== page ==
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According to the Book of Genesis and 1 Chronicles, Amalek (עמלק "Dweller in a valley", Standard Hebrew ʿAmaleq, Tiberian Hebrew ʿĂmālēq) was the son of Eliphaz and the grandson of Esau (Gen. 36:12; 1 Chr. 1:36); the chief of an Idumean tribe (Gen. 36:16). His mother was a Horite, a tribe whose territory the descendants of Esau had seized. The Hebrews, not unlike the Greekss and other ancient cultures, rendered their understanding of the ethnology of surrounding peoples concrete in the form of genealogy. In this way, the tribes of Amalekites were seen as 'sons' of an eponymous Amalek. Compare the Anakites, the 'sons of Anak'. Fundamentalists prefer to give these genealogies the most literal reading, viz. as literally the 'sons of Amalek.'

The genealogy of Amalek, if it may be read as traditional ethnology rather than literally, relates the Amalekites to the Edomites (consequently also to the Hebrews). This can be concluded from the genealogy in Gen. 36:12; 1 Chr. 1:36. Amalek is a son of Esau's son Eliphaz and of the concubine Timna, a Horite and sister of Lotan. 'Timnah' appears as the name of an Edomite clan-chief in Gen. 36:4. Amalek, for what ever reason, has become eponymous for the Amelekites.

The name is often interpretted as "dweller in the valley" [1] [1].

Table of contents
1 Amelekites
2 Allies of the Amelekites
3 Extermination of the Amelekites
4 Symbolism of the Amalekites
5 Kings of the Amalekites
6 External links
7 References


In the Pentateuch, the Amelekites are nomads who attacked the Hebrews at Rephidim in the desert of Sinai during their exodus from Egypt: "smiting the hindmost, all that were feeble behind," (1 Samuel 15:2). The Tanakh recognizes the Amalekites as indigenous tribesmen, "the first of the nations" (Numbers 24:20) In the southern lowlands too, perhaps the dry grazing lands that are now the Negev (Num. 12, 14), there were aboriginal Amalekites who were daunting adversaries of the Hebrews in the earliest times. "They dwelt in the land of the south...from Havilah until thou comest to Shur" (Num. 13:29; 1 Sam. 15:7). At times said to be allied with the Moabites (Judg. 3:13) and the Midianites (Judges 6:3). Each of their kings bore the hereditary name of Agag (Num. 24:7; 1 Sam. 15:8). They also attacked the Israelites at Hormah (Num. 14:45). Saul defeated them utterly, but earned the wrath of God by sparing some for use as slaves, and failing to burn their treasures (1 Sam.).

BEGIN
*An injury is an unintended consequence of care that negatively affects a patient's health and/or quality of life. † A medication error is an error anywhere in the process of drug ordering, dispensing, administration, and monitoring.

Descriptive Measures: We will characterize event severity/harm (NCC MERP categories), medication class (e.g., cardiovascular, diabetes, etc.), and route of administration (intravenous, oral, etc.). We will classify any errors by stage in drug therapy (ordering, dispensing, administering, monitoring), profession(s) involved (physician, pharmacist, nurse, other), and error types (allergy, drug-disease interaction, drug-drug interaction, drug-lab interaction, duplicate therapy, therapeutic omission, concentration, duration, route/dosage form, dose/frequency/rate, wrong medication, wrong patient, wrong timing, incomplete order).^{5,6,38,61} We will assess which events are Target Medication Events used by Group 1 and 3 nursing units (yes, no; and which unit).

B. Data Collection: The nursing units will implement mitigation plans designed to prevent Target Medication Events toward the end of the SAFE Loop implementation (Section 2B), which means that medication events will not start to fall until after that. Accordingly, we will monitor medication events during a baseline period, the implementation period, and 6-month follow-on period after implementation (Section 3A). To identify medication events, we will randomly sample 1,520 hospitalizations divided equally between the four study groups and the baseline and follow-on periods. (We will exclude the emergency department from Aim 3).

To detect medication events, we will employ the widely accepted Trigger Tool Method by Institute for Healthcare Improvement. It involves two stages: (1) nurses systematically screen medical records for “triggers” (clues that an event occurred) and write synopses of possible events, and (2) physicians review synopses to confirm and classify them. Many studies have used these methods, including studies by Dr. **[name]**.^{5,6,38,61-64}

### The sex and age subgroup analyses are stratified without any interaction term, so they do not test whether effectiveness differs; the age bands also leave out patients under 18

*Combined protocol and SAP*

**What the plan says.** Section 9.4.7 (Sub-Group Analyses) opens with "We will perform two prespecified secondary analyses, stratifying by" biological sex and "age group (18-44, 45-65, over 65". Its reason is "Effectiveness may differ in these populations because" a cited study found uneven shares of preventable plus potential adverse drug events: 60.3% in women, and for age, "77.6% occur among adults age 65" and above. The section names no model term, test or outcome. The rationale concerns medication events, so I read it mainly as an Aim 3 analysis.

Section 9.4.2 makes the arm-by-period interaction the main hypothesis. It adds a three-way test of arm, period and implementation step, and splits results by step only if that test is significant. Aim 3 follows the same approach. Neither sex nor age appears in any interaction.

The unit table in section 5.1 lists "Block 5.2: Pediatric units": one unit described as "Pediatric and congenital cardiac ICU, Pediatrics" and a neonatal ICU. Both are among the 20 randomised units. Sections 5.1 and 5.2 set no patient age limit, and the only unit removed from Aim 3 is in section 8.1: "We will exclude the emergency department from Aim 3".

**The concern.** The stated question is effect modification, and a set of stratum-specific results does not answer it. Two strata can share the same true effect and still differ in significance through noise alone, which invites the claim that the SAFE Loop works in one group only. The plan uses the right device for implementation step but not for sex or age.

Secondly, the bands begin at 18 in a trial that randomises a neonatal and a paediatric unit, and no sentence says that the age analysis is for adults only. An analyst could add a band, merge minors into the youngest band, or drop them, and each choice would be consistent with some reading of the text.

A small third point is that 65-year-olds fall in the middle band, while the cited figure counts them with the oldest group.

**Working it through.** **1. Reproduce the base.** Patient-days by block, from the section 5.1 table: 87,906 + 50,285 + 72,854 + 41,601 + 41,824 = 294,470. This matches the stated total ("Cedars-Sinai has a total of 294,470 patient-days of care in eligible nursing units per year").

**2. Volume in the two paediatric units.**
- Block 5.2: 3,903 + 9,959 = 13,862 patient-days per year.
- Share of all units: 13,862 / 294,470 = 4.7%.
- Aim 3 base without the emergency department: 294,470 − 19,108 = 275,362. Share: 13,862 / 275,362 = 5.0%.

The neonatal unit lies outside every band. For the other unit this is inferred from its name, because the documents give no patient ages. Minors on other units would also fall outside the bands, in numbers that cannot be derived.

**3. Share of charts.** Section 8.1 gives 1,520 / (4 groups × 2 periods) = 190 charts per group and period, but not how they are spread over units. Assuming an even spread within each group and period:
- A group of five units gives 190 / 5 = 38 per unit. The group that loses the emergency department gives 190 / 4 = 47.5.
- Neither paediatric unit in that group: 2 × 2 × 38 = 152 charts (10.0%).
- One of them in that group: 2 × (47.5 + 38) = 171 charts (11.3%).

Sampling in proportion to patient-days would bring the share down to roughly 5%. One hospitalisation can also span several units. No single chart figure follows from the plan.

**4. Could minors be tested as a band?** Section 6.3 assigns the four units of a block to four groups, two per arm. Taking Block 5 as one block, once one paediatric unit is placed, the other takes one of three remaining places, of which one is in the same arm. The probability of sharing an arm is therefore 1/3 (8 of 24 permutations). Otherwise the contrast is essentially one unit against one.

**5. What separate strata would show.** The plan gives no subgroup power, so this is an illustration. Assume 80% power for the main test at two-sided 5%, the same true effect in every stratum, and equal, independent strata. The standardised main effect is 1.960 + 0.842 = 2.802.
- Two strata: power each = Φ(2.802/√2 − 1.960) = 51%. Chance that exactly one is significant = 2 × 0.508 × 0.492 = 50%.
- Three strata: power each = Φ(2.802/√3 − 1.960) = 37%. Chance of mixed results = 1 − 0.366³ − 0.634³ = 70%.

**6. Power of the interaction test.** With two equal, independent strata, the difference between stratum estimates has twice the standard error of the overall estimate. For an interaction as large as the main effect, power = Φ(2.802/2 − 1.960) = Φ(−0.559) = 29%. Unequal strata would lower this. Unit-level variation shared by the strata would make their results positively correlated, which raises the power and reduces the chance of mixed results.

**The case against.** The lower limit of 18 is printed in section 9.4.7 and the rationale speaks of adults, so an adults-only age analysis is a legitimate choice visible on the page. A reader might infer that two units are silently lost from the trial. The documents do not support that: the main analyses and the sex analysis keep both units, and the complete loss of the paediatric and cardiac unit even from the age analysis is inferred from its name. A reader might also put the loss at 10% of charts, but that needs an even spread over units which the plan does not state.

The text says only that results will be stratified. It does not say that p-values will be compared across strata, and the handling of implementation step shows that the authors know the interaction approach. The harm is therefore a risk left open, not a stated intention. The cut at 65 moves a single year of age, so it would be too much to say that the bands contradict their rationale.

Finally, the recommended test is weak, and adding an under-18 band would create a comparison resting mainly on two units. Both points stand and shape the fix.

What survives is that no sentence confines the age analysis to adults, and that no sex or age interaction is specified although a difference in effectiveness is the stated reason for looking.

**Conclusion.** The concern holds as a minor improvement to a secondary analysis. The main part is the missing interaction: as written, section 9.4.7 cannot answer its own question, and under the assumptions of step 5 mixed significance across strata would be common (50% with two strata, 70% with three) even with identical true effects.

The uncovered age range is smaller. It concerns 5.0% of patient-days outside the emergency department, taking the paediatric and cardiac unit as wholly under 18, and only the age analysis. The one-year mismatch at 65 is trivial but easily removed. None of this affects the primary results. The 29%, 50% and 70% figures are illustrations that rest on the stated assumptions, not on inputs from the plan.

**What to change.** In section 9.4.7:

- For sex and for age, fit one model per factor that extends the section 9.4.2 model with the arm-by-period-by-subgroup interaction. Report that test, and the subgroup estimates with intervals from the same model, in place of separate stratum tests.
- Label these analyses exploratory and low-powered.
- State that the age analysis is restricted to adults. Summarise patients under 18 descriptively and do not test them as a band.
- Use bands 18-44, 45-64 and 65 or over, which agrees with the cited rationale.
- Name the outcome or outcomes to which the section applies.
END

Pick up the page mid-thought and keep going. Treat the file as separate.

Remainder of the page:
Allies of the Amelekites

In the books of 1 Samuel and Judges, the tribe of Kenites are associated with the Amalekites, sometimes their allies, sometimes allied with the tribes of Israel. The Amalek people are invariably enemies of Israel. Saul's successful expedition against the unidentified "city of Amalek," in the plain (1 Sam. 15) resulted in the capture of the Amalekite king, Agag (the only Amalekite name that has been preserved).

Extermination of the Amelekites

As the Jewish Encyclopedia put it, "David waged a sacred war of extermination against the Amalekites," who subsequently disappeared from history. Long after, in the time of Hezekiah, five hundred Simeonites annihilated the last remnant "of the Amalekites that had escaped" on Mount Seir, and settled in their place.(1 Chr. 4:42-43)

The Amalekites existed as early as the time of Abraham in what would later be known as the Roman province of Arabia Petraea [1] (Gen. 14:7). The Biblical relationship between the Hebrew and Amalekite tribes was one of unmitigated enmity. "Go and smite Amalek, and utterly destroy all that they have, and spare them not; but slay both man and woman, infant and suckling, ox and sheep, camel and ass." (1 Sam. 15:3). The Jews manner of dealing with them was extreme, as they could be shown no mercy. Women and children were slain, and no slaves or gold could be taken from them. Rather all were killed, and their valuables were burned. "He betook himself to slay the women and the children, and thought he did not act therein either barbarously or inhumanly; first, because they were enemies whom he thus treated, and, in the next place, because it was done by the command of God, whom it was dangerous not to obey." (Flavius Josephus, Antiquites Judicae, Book VI, Chapter 7)

See Wipe Out Amalek for a current rabbinical teaching on the matter.

Symbolism of the Amalekites

In Jewish tradition, the Amalekites came to represent the archetypal enemy of the Jews. For example, Haman, from the Book of Esther, is called the Agagite, which is interpretted as being a descendant of the Amalekite king Agag. The term has been used metaphorically to refer to enemies of Judaism throughout history, including the Nazis, and controversially, by some to refer to the Arabs. The concept has long been used by rabbis (particularly the Baal Shem Tov) to represent the rejection of God, or Atheism. Of the 613 mitzvot (commandments) followed by Orthodox Jews, three refer to the Amalekites: to remember what the Amalekites did to the Jews, to not forget what the Amalekites did to the Jews, and to destroy the Amalekites utterly. The rabbis derived these from Deuteronomy 25:17-18, Exodus 17:14 and 1 Sam. 15:3. Rashi explains the third mitzvah: From man unto woman, from infant unto suckling, from ox unto sheep, so that the name of Amalek not be mentioned even with reference to an animal by saying "This animal belonged to Amalek".

Kings of the Amalekites

Agag (1 Sam. 15:8)

External links


The Punishment of Amalek in Jewish Tradition: Coping with the Moral Problem, Avi Sagi, Harvard Theological Review Vol.87, No.3 (1994) p.323-46.